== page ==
How do programmers keep track of different versions of their code?
How do they collaborate?
How do they make sure that they can roll-back errors introduced in the code?
They use Git.
Git is a powerful version control system for tracking changes made to source code over time.
What is Version Control?
Version control is used to maintain multiple versions of source code. This helps to keep track of changes to the source code over time. It also helps to do more that. Version control can be used to collaborate with others, but also for deploy source code from your local machines to some staging server, then to some testing server and ultimately to production.
It is an integral tool that also lets you deploy your code to the cloud.
Git is good at making sure that when you are making changes you have access to the latest version of your code, but also that you can keep track of all the different versions (or variations) of the source code.
This way, you know the history of your project and how it’s developed from the beginning up until today.
What Git Does for You?
- Keeps track of changes to the code;
- Synchronize code between different users;
- Allows testing changes to the code without losing the original;
- Allows to rollback to old versions of code.
What is Github
GitHub is a website that lets you store Git repositories on the internet.
It lets you to manage public and private repositories that can be shared with any users.
Basic Git Commands
After you have installed Git, one of the first commands that you will use is
git clone. The
git clone command has just one purpose: to take a repository store somewhere (like on Github) and download it to your computer.
$ git clone <url>
<url> is the URL of the location of a Github repository.
git add command is used to tell which files you want to add to your next commit.
$ git add <filename>
This command tells which files you want to track next time that you make a commit.
Simply put, “to commit” means to save. It takes a snapshot of the current repository and saves it. You can do that by using the
git commit command.
$ git commit -m "message"
-m (for message) is used as a flag to tell what is coming up and the
"message" is where you can add a simple message describing what happened during this commit.
Sending changes from your computer to Github is called a
push. To push the local version of the source code to somewhere on the internet, use
$ git push
The opposite of a
push is a
pull. To download the latest changes from Github to your computer, use git pull.
Git pull lets you download the latest changes that people that share access to the repository have made to it.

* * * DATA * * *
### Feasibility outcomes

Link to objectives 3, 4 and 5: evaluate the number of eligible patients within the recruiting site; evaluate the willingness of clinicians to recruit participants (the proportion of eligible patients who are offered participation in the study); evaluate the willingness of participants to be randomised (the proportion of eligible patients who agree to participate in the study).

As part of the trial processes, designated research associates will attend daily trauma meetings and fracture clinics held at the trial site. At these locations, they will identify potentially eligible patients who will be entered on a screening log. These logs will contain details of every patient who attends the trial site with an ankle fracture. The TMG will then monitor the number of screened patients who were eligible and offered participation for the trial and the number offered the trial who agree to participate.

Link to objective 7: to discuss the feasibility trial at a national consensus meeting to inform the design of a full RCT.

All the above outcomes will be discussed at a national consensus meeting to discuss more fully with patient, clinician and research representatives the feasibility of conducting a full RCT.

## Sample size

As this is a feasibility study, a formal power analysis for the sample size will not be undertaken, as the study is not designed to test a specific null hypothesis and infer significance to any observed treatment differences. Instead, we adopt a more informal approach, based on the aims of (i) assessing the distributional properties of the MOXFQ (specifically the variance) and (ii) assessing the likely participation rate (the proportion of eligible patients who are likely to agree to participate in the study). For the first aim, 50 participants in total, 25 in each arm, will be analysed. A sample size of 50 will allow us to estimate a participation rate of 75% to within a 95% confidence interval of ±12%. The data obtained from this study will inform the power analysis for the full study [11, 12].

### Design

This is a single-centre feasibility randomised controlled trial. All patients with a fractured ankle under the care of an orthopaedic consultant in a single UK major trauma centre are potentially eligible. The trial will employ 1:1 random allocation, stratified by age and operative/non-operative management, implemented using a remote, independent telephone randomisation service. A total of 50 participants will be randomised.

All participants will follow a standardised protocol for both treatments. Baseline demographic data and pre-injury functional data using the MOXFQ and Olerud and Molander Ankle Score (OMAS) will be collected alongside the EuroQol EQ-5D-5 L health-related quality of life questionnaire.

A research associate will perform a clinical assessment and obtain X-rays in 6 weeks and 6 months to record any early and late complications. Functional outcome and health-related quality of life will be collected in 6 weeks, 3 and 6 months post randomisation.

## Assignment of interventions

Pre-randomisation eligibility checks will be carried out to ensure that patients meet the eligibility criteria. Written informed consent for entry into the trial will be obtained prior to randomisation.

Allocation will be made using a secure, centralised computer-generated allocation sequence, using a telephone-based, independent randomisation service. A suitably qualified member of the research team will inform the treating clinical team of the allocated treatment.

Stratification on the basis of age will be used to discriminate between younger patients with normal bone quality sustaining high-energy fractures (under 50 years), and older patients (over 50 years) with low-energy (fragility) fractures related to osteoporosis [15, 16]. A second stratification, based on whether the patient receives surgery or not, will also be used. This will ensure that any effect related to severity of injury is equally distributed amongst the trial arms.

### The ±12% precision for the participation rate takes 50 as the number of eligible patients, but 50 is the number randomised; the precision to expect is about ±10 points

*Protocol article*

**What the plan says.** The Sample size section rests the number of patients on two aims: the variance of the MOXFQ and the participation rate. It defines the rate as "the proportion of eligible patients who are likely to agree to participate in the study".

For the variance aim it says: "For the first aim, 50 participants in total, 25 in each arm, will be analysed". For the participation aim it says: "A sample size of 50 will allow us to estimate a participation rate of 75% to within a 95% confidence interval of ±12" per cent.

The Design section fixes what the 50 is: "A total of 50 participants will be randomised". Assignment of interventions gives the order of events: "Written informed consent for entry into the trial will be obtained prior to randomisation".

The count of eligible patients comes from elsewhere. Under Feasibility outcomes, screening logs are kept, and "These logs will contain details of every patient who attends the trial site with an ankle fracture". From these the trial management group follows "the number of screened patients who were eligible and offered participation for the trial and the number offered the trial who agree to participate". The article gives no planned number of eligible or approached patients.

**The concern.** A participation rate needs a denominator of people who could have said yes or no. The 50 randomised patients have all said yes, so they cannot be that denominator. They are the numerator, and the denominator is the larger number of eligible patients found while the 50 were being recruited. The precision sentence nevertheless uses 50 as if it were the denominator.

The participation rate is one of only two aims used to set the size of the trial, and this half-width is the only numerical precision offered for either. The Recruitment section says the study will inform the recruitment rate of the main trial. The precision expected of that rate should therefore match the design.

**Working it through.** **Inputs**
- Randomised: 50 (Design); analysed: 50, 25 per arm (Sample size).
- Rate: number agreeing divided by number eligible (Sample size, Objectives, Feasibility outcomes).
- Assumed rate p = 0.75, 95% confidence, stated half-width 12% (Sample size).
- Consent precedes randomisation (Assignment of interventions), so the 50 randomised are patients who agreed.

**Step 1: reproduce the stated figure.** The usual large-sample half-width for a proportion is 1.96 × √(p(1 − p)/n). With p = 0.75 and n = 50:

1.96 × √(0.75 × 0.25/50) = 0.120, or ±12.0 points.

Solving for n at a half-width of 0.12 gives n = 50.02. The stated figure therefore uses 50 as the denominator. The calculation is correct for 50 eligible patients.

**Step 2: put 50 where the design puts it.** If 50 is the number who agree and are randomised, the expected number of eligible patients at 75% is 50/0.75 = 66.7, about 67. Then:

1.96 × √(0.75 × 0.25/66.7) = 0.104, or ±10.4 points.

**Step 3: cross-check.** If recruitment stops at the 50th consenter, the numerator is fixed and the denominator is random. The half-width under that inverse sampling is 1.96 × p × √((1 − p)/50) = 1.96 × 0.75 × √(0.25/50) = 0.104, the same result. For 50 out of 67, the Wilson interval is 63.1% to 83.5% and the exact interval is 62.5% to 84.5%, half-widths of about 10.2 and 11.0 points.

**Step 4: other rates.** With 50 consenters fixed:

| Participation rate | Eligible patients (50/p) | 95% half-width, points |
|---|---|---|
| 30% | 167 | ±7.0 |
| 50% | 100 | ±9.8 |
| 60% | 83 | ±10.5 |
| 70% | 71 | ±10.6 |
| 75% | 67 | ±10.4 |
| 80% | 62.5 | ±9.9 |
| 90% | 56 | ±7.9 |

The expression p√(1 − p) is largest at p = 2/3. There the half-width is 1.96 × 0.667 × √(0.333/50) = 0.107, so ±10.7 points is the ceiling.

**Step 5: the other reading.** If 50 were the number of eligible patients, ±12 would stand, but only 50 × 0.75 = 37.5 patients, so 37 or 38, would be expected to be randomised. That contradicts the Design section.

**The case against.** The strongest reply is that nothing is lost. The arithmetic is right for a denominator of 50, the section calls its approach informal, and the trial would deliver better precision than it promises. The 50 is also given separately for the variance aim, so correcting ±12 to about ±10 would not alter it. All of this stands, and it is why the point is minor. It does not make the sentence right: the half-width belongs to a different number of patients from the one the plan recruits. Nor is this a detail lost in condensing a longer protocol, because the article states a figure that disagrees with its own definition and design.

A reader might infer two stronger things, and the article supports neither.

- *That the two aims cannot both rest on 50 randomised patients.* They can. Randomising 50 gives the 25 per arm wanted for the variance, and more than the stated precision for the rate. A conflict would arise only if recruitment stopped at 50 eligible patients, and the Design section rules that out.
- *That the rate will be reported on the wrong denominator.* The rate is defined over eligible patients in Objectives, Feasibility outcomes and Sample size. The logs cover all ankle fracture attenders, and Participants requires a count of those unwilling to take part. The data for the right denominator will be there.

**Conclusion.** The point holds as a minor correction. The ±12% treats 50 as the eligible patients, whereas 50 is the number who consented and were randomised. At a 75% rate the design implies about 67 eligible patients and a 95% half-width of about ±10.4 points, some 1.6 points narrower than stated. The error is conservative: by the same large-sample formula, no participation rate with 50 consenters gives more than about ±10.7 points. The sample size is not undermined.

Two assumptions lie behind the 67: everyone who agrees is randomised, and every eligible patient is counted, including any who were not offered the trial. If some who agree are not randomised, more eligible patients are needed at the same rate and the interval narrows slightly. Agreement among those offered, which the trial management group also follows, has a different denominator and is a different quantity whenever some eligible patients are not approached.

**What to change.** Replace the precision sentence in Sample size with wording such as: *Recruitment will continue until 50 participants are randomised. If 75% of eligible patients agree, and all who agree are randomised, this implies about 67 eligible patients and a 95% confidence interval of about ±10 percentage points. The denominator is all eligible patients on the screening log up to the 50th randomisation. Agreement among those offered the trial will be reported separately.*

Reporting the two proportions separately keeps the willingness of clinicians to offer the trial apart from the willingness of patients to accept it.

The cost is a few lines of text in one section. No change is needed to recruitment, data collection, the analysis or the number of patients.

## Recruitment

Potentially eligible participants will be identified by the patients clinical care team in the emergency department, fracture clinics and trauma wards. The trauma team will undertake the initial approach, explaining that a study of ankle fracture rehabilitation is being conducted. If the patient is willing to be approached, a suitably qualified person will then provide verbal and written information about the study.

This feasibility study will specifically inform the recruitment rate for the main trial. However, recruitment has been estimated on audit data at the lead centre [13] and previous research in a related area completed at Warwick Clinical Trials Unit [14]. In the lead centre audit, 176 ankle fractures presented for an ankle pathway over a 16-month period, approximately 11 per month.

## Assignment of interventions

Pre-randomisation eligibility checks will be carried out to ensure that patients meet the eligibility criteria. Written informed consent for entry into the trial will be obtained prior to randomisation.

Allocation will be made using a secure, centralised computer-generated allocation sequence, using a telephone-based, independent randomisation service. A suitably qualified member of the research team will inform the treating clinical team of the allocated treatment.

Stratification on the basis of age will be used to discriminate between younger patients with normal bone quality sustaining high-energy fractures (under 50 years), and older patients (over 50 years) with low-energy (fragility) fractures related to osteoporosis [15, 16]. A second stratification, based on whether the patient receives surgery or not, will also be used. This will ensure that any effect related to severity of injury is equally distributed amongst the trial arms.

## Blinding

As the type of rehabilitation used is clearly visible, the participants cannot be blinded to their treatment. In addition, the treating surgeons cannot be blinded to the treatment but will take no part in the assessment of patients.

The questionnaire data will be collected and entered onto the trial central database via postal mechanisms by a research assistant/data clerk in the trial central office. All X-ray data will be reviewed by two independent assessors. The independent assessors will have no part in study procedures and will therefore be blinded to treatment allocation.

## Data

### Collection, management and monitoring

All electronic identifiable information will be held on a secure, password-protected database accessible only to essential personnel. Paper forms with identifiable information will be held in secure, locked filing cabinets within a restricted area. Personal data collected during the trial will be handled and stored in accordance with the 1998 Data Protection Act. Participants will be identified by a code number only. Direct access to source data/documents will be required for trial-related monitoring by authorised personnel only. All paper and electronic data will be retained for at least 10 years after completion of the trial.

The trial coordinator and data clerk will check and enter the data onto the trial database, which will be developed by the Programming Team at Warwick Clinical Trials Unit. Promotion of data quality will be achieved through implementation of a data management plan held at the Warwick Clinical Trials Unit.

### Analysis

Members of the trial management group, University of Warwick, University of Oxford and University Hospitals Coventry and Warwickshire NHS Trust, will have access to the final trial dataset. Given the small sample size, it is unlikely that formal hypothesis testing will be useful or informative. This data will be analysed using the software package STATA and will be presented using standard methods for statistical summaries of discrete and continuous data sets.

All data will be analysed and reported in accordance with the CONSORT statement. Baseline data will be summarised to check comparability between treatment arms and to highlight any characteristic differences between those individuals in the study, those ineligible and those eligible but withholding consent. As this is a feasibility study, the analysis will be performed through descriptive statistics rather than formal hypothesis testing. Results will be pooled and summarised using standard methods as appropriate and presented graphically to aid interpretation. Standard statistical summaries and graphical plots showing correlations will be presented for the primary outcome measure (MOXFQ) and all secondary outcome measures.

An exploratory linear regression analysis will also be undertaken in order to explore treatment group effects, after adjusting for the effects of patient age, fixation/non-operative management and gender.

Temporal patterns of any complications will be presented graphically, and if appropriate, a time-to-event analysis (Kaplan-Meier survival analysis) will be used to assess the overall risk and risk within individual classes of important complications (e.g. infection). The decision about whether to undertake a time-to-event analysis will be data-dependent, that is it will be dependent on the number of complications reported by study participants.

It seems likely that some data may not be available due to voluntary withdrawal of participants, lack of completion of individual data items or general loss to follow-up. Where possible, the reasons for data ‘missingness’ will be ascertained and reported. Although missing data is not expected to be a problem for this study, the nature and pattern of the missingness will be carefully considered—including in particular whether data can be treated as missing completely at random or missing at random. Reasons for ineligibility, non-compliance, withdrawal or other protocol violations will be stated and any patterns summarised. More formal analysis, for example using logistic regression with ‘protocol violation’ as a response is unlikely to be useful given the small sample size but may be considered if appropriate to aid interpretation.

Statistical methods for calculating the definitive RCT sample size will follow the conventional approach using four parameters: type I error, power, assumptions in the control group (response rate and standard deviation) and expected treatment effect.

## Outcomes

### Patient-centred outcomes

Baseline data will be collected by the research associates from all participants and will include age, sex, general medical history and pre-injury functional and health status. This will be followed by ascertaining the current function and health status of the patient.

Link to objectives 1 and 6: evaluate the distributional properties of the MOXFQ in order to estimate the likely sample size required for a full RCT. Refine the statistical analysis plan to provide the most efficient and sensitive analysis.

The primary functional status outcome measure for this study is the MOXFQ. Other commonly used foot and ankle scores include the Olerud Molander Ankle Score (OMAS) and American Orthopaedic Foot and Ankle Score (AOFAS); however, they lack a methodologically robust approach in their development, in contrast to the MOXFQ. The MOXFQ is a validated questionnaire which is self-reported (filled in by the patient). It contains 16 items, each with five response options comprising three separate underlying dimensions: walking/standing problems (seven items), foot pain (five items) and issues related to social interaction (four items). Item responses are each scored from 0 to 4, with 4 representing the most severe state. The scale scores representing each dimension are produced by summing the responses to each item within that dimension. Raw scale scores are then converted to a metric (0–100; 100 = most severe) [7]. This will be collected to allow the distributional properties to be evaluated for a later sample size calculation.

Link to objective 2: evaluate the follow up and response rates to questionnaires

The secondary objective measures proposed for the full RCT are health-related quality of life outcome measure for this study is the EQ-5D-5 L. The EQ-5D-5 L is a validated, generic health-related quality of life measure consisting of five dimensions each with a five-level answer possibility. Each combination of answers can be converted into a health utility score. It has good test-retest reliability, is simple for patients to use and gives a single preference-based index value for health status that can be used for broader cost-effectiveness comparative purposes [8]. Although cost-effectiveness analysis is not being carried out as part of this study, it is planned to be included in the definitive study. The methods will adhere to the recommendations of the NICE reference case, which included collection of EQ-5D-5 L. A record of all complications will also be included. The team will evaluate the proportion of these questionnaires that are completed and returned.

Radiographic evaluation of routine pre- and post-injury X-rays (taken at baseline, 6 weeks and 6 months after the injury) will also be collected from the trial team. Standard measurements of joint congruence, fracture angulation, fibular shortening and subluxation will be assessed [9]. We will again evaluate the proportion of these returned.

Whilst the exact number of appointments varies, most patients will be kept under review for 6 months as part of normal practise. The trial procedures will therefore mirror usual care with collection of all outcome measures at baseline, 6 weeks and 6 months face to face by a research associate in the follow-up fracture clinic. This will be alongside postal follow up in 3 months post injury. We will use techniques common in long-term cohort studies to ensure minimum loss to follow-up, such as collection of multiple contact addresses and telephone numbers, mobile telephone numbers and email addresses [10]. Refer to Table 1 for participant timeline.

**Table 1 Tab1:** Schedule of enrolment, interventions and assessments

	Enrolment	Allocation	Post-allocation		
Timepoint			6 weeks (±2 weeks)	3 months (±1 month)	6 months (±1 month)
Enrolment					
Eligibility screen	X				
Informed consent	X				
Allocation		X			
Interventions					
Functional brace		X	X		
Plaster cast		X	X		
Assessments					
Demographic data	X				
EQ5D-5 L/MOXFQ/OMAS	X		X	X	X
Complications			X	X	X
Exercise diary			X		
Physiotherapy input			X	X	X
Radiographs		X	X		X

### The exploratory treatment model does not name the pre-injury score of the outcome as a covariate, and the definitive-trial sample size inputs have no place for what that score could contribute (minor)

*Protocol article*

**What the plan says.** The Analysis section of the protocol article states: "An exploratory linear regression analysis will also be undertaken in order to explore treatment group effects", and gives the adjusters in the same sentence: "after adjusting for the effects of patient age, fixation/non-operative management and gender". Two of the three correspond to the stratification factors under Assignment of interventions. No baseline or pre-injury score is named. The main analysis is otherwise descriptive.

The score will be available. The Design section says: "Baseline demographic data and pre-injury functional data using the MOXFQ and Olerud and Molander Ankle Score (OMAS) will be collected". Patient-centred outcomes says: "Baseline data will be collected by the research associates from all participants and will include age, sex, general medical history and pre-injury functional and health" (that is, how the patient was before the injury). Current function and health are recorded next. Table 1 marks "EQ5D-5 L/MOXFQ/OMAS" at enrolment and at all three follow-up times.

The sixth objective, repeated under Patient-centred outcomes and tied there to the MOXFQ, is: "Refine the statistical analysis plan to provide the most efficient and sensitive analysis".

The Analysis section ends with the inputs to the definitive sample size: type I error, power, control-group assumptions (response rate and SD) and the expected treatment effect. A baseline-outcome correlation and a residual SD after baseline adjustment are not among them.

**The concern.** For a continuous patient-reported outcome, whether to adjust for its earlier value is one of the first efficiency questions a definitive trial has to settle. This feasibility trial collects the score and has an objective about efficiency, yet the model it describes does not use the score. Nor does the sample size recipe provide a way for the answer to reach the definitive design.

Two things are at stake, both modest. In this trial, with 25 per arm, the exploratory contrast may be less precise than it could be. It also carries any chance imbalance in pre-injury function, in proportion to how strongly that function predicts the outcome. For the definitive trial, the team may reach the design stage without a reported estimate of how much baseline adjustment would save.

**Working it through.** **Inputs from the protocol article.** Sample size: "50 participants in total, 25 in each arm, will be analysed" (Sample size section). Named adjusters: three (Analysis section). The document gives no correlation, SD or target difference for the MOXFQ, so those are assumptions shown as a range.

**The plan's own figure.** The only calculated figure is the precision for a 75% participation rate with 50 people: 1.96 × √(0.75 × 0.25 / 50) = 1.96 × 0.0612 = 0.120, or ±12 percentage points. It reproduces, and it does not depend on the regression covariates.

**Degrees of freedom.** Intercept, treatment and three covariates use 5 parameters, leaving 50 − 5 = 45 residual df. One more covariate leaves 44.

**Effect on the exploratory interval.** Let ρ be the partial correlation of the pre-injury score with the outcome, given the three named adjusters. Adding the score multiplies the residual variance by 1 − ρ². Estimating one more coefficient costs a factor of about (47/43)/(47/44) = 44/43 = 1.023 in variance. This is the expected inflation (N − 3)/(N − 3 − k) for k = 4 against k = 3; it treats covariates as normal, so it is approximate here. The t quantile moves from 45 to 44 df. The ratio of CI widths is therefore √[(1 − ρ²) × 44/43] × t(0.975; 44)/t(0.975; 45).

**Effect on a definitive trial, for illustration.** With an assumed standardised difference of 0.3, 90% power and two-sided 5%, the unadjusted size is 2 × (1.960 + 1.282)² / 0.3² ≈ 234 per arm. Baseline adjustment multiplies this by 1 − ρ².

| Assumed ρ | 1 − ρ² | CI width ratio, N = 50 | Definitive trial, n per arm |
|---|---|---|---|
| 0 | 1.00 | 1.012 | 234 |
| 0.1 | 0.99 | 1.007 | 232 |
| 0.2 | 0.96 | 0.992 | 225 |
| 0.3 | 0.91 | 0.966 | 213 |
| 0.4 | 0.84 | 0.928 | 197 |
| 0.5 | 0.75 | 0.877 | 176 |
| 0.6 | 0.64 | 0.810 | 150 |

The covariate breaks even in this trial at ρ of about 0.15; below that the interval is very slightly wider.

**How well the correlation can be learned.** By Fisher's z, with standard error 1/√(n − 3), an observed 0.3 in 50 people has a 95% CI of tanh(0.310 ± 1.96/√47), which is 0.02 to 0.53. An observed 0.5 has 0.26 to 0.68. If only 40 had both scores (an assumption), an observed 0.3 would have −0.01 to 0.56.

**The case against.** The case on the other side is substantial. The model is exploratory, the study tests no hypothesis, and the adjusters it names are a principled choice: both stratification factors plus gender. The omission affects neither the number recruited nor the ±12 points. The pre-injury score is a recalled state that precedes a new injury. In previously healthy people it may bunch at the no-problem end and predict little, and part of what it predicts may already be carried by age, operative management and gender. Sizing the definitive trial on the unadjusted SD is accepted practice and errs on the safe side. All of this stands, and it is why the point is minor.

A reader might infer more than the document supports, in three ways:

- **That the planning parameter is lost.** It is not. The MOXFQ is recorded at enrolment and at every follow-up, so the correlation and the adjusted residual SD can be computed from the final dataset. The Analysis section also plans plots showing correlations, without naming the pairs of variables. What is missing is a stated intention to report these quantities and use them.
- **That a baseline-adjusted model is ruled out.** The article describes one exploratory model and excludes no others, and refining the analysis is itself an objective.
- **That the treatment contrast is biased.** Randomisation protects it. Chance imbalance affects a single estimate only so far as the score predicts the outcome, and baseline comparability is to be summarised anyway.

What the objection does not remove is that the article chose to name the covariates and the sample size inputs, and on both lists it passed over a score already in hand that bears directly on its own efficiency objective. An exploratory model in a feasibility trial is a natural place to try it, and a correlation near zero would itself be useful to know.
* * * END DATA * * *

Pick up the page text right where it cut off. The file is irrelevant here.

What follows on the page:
By using git pull, you will have the up-to-date history of what was pushed to Github by your co-workers.
$ git pull
When it can, Git will automatically take any changes made and will combine them for you.
However, in some cases, if you and someone else have made different changes to the same lines, you will run into a merge conflict.
You’ll get a message like this:
CONFLICT (content): Merge conflict in file.py Automatic merge failed; fix conflicts and then commit the result.
By opening the file in VSCode, you will see this kind of error that results from the merge conflict.
What does it mean?
It means that anything between
<<<<< HEAD and the equal sings
======= are the changes that you made before you tried to do the pull.
Anything between the equal signs and the
>>>>> and gibberish characters, are the changes that you pulled from the remote location.
The gibberish characters (hash) will let you identify exactly which commit in Github caused the conflict.
To solve this, remove all the lines that you don’t want to keep from the file, and then commit and push the repository.
git log shows you a history of all the commits that you made.
git log, you will see each commit with a unique hash to identify the commit, the name of the author, the date of the commit and the message of the commit.
commit a2293229dbaca2293e0e8365c01f8ed Author: jcchouinard <[email protected]> Date: Sat Jun 20 16:55:09 2020 +1000 Update hello.py commit 4dbaca229dbaca2293e0e8365c01f8ed Author: jcchouinard <[email protected]> Date: Sat Jun 20 16:54:34 2020 +1000 add a line
If you committed something that you wish you haven’t, use
$ git reset --hard <commit>
<commit> with the hash number next to the commit you made to reset to that version of the code. Again, you can find that hash using
You could also run the command below to reset to the origin where you cloned the repository from.
$ git reset --hard origin/master
Example, if you cloned your repository from Github, running
git reset --hard origin/master will roll-back to the version that was previously on Github.
This is the end of this introduction to Git.